Lactose-Free Eating Plan

Lactose-Free Eating Plan
Factors to Consider When Starting a Lactose Free Diet
Diet & Weight ReductionLactose Intolerance & Lactase DeficiencyLactose-Free Eating Plan
Sources of Calcium For Lactose IntolerantLactose in Processed FoodsLactose-Free Diet Menu
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Starting a Lactose-Free Eating Plan Lactose Tolerance Levels Can Vary

Younger children who are lactose intolerant should not eat any foods containing lactose. Most older children and adults need not eliminate lactose from their daily diet completely, although tolerance levels tend to vary. Some people develop symptoms after drinking a cup of milk, while others may be able to eat ice cream and some cheeses, but not other dairy products. Successful dietary management of lactose intolerance is largely based on trial and error. Sufferers need to experiment and discover for themselves how much lactose they can tolerate.

]]> ]]> Lactose Reduced Foods

Lactose-reduced milk and other milk-based products are available in many food and health stores. Lactose-reduced milk contains all of the nutrients found in regular milk and remains fresh for about the same length of time, or longer if it is super-pasteurized.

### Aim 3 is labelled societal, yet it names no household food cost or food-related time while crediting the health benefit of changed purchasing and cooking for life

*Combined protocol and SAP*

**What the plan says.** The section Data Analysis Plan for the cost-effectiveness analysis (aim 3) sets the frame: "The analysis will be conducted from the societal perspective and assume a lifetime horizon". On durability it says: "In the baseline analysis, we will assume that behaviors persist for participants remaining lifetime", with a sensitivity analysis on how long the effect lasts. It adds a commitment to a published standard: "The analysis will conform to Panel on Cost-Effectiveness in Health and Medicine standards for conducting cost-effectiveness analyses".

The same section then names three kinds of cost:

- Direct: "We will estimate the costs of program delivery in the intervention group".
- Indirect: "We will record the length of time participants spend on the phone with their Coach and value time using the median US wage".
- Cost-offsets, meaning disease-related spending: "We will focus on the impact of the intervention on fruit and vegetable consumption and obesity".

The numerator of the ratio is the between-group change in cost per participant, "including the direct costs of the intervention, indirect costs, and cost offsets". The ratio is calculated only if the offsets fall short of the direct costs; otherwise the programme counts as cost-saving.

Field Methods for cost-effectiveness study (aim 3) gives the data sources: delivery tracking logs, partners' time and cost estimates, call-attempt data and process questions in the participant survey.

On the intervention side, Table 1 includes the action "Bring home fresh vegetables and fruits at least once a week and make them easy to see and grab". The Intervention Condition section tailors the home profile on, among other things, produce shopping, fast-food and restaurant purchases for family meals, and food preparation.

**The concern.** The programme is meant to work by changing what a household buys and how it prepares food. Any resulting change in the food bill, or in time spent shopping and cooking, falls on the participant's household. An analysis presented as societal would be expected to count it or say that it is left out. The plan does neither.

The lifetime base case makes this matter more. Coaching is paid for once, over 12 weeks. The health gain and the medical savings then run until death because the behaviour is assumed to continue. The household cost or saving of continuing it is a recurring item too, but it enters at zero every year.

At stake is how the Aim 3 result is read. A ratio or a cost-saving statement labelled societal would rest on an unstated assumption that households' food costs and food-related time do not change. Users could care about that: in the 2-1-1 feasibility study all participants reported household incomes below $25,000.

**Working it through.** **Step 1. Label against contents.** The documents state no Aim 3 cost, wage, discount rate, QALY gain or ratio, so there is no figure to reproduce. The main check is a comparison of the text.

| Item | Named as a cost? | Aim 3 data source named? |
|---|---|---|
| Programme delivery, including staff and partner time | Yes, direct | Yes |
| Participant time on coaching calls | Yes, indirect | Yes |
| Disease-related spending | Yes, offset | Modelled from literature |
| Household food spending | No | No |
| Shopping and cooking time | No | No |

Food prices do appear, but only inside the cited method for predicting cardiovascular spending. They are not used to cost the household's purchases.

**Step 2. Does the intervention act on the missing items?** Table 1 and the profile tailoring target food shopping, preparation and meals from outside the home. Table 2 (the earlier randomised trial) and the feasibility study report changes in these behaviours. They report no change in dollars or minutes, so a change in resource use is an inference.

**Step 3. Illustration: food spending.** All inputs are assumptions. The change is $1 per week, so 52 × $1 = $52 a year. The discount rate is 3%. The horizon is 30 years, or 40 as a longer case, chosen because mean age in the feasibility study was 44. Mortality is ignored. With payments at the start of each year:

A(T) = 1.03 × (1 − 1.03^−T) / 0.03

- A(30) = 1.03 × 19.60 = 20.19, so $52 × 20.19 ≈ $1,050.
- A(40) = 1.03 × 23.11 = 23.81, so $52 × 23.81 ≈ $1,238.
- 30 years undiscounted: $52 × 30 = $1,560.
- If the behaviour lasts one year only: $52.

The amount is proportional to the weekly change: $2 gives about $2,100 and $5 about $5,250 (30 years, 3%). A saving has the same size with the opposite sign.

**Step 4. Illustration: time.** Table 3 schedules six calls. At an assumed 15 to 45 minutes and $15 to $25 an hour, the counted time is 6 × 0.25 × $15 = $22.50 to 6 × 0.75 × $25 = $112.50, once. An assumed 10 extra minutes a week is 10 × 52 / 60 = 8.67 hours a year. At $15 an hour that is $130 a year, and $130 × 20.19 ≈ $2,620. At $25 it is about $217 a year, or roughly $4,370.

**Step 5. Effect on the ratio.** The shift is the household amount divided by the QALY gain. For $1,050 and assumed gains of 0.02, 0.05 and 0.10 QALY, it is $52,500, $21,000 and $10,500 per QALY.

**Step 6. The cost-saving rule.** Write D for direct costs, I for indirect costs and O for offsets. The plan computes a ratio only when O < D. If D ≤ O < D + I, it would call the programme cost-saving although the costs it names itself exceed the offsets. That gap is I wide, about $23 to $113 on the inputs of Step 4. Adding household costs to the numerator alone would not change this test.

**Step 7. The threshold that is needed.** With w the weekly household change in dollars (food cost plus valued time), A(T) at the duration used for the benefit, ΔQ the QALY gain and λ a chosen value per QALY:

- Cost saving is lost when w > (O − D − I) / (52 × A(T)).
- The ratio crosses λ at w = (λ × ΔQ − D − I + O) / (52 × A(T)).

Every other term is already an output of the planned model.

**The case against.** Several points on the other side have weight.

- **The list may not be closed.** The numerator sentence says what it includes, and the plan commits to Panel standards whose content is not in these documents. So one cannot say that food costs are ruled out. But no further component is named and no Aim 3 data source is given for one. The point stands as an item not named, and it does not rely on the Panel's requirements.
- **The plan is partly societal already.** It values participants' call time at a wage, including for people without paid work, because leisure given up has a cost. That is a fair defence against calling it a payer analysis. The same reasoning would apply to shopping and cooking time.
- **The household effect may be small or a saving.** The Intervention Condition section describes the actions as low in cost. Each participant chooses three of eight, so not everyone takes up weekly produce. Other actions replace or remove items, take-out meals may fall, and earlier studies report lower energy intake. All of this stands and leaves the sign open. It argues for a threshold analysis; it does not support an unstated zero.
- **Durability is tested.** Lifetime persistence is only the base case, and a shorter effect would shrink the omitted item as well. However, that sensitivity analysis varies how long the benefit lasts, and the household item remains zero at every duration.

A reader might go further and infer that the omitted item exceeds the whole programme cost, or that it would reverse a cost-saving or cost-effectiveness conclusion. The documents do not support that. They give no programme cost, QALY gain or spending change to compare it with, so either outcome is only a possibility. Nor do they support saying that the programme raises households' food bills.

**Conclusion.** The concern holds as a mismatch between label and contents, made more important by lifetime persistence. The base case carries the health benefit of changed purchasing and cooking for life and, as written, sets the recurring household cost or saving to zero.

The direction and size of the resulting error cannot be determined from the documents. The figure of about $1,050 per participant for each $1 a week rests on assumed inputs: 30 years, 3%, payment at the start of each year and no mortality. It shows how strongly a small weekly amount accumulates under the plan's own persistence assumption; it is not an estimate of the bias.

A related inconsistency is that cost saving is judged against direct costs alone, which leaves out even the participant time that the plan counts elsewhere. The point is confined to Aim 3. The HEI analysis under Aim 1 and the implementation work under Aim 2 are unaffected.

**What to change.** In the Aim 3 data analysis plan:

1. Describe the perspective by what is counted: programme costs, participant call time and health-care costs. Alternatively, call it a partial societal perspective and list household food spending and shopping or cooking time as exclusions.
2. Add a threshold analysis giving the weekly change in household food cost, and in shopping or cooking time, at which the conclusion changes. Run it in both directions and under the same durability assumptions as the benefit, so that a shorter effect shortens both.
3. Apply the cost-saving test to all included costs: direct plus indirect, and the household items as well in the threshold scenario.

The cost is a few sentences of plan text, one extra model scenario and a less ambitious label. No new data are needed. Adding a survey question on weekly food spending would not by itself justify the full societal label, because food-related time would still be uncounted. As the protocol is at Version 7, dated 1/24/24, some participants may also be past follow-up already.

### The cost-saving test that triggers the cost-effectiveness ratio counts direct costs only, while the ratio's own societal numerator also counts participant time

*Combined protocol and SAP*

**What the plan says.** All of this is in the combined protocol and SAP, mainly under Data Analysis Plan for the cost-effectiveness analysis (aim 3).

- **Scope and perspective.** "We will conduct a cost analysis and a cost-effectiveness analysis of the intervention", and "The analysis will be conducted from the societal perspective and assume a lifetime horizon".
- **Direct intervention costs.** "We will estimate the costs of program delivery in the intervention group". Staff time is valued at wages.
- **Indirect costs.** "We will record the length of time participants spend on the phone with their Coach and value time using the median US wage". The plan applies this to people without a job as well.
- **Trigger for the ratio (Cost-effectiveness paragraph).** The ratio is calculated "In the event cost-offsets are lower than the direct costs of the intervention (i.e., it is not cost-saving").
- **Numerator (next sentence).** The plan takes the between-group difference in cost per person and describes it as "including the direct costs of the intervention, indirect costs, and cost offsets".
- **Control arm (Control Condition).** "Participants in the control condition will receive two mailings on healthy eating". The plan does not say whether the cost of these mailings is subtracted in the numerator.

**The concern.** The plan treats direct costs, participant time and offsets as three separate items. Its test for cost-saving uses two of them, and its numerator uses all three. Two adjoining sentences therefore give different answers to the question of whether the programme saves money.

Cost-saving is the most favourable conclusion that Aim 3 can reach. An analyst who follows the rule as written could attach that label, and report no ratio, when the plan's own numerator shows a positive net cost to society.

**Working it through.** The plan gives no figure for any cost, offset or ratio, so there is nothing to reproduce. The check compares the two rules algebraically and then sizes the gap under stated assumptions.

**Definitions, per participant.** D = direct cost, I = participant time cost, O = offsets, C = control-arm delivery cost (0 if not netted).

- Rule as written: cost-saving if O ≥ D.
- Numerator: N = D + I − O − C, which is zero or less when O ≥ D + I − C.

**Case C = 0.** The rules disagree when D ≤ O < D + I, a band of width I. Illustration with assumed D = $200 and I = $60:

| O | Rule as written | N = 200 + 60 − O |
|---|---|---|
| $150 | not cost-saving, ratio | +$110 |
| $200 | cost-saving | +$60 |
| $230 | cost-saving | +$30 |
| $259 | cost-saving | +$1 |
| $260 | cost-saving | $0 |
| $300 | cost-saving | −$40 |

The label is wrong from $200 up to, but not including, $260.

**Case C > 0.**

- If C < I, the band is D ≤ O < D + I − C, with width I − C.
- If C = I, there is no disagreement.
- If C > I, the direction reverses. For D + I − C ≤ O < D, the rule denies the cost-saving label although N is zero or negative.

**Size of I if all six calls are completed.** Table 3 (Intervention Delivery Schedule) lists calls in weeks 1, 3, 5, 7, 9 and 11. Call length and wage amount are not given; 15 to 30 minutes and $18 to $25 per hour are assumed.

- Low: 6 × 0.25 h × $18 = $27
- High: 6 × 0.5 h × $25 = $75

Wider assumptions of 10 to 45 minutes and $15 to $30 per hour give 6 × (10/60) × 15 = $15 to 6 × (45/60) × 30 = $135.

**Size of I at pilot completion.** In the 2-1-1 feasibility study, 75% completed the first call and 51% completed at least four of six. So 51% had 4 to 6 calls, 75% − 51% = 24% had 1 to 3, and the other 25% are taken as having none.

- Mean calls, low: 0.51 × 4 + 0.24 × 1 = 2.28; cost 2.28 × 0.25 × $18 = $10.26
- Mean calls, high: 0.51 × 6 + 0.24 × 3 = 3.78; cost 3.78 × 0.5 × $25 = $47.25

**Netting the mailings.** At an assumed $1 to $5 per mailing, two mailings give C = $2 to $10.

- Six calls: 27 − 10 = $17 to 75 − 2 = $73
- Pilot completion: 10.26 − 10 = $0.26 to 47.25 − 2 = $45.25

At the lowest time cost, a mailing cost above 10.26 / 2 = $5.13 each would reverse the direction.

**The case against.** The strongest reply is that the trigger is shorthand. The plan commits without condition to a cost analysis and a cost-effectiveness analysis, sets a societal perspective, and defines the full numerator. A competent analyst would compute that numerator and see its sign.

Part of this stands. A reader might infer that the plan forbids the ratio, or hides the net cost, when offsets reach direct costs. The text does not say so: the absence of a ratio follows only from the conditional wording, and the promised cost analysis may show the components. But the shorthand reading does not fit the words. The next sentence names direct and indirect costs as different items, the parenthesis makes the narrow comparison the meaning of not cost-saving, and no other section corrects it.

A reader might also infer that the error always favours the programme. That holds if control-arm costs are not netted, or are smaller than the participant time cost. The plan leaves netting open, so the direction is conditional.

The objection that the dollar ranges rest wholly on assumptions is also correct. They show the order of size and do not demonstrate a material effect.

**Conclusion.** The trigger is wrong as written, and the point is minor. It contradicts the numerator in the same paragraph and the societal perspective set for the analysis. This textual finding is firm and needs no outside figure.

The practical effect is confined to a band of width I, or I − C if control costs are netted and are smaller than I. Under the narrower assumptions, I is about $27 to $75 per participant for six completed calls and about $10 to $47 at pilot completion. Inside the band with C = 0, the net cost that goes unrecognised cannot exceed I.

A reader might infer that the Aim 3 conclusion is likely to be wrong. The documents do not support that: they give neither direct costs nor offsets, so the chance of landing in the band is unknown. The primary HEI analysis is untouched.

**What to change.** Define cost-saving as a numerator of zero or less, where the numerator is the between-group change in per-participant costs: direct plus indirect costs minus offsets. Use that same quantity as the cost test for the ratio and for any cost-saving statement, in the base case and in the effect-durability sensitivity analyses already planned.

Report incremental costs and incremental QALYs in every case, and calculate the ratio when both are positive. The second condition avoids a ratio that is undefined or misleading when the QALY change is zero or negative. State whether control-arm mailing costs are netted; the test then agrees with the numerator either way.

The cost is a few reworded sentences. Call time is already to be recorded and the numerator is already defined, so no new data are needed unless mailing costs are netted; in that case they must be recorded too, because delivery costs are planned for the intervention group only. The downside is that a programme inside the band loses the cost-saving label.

Lactase Enzyme Supplements

For sufferers who can only tolerate the smallest amounts of lactose, non-prescription lactase enzyme supplements are available and often help to make dairy foods more digestible. They are available in liquid or tablet form.

Problems of Nutritional Deficiency

Dairy food is a major source of nutrition in the average American diet. Its most important nutrient is calcium, which is essential for the growth and repair of bones. Calcium deficiency can lead in later life to fragile bones and a higher risk of fracture – a condition known as osteoporosis. Thus any serious inability to consume milk and other dairy products raises concerns about how best to obtain adequate calcium.

How Much Calcium Do We Need

In general, daily calcium requirements vary according to age group, as follows:

Age Group – Daily Calcium (mg)
0-6 months – 210 mg
7-12 months – 270 mg
1-3 years – 500 mg
4-8 years – 800 mg
9-18 years – 1,300 mg
19-50 years – 1,000 mg
51-70+ years – 1,200 mg

Note: Pregnant and nursing women under 19 need 1,300 mg daily, while pregnant and nursing women over 19 need 1,000 mg.

Source: Institute of Medicine (1997)

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Please Note: The above advice about Lactose Intolerance diet and eating habits is offered for general educational purposes only. If you suffer from lactase deficiency, please consult your physician for personal dietary advice.


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